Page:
Creating Local Arts Together 2.0: Building an Online Community through the Global Ethnodoxology Network


The process for encouraging creativity to reach specific goals chosen by a community typically requires direct participation in the field. An arts advocate cannot rally for the use of the arts from afar, and intimate knowledge of a local community is critical for a successful outcome. However, with the onset of the virtual world as the new normal, unique online groups are forming over shared interests and identities. These groups fall under the definition of “community,” and as such, become possible venues where art consultants can encourage the use of the arts for people to thrive. An attempt to apply the Creating Local Arts Together approach to an online community is described here, highlighting each step of the process and detailing issues and concerns associated with bringing it online. With mostly positive results, we hope that our experience and insights gained will encourage subsequent exploration of doing creative, collaborative work in cyberspace.

Author Biographies

Anya Ezhevskaya, Dallas International University
Anya Ezhevskaya completed her studies in Linguistics and Religious Studies at the University of California, San Diego, and earned a MA in Translation and Interpretation from the Monterey Institute of International Studies. For the past ten years, she has been working as a translator and interpreter primarily for NASA's International Space Station program, and, recently, studying at at Dallas International University. She makes her home with her husband and two children in Houston, Texas.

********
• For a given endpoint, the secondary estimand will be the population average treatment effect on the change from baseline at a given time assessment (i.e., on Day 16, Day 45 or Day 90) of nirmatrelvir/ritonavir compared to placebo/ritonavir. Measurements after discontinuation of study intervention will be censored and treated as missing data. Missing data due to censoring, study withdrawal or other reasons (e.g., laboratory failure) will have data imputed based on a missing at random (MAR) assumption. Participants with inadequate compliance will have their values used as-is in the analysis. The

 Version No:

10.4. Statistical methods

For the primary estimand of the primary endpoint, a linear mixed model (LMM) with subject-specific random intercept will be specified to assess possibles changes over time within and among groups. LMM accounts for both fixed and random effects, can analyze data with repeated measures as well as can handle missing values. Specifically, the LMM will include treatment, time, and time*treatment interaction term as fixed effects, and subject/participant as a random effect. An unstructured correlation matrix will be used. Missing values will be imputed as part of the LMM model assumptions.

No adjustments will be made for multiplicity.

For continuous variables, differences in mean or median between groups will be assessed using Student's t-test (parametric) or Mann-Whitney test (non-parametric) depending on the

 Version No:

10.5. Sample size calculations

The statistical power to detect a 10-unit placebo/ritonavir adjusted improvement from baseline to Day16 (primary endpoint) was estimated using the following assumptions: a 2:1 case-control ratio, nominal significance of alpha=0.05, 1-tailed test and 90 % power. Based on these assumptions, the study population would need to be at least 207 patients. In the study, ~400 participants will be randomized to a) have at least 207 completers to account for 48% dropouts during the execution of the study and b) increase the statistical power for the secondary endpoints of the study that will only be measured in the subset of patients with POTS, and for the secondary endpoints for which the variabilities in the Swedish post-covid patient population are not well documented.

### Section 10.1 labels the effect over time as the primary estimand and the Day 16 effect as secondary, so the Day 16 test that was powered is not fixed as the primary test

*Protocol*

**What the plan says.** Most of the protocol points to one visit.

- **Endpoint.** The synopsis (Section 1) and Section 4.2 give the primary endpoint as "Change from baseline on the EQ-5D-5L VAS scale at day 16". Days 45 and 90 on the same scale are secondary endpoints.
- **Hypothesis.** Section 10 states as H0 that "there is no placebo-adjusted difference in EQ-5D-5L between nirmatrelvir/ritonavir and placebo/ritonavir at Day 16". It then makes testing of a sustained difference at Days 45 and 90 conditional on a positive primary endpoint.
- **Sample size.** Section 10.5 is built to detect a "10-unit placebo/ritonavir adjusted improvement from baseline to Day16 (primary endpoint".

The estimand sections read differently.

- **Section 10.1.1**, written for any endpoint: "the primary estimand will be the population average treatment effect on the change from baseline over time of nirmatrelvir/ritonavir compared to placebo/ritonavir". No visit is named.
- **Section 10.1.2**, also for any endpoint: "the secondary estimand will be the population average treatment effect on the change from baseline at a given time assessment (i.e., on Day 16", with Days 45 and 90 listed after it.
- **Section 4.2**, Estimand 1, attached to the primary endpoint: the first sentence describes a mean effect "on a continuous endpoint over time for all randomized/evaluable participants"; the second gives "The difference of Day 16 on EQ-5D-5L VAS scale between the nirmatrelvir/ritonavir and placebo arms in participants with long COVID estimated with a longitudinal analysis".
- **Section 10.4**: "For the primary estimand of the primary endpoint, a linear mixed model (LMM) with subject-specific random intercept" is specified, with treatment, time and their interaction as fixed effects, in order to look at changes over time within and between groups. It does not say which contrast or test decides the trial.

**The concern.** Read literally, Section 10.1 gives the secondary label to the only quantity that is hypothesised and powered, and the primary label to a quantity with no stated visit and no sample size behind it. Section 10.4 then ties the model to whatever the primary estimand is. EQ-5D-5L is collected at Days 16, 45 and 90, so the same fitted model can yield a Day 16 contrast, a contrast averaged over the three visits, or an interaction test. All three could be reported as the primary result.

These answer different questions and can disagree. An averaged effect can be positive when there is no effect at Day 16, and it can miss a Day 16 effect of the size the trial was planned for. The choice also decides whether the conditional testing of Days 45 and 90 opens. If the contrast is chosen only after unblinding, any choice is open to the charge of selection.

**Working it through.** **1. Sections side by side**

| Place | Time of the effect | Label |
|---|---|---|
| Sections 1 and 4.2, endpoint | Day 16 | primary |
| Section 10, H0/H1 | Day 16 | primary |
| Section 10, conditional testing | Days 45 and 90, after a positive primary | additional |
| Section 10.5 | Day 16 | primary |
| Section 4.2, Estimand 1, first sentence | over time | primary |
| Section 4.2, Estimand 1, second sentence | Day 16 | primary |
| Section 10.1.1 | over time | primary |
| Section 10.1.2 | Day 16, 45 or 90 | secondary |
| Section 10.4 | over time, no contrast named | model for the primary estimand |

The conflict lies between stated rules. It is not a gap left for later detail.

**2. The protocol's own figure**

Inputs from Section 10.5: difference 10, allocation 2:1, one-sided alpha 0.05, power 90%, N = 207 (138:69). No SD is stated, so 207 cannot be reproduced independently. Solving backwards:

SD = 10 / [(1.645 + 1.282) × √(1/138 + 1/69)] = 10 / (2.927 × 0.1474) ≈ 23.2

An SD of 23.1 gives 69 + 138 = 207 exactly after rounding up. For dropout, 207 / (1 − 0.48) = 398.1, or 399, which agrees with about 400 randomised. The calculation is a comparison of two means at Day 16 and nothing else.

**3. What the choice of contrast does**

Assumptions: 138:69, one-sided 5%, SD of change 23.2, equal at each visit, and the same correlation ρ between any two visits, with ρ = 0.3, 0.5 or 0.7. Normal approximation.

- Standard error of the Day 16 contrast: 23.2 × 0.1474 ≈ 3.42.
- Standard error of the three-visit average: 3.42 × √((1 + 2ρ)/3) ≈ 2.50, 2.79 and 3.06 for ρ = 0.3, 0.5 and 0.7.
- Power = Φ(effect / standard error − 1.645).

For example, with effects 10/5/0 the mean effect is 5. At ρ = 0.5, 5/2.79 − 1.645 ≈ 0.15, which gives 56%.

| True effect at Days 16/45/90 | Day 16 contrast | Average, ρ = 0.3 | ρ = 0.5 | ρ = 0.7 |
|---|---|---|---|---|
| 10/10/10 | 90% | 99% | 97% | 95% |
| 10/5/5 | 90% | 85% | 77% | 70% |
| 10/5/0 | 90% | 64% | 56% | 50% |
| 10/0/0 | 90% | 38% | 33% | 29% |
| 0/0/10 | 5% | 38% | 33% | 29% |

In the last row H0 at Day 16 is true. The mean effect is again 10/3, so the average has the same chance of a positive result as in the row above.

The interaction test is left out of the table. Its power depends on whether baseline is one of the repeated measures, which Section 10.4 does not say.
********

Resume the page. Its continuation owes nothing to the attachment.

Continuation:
Juan Arvelo, Dallas International University
Juan Arvelo received his bachelor degree in Materials Science and Engineering from Universidad Simón Bolívar in Caracas, Venezuela. He also has a Master degree in Quality Systems Management from Universidad Central de Venezuela. He is currently enrolled in the Master in World Arts program at Dallas International University. He has been working with WEC International for eleven years and he is currently serving among the Basque People in Spain with his pregnant wife and two children.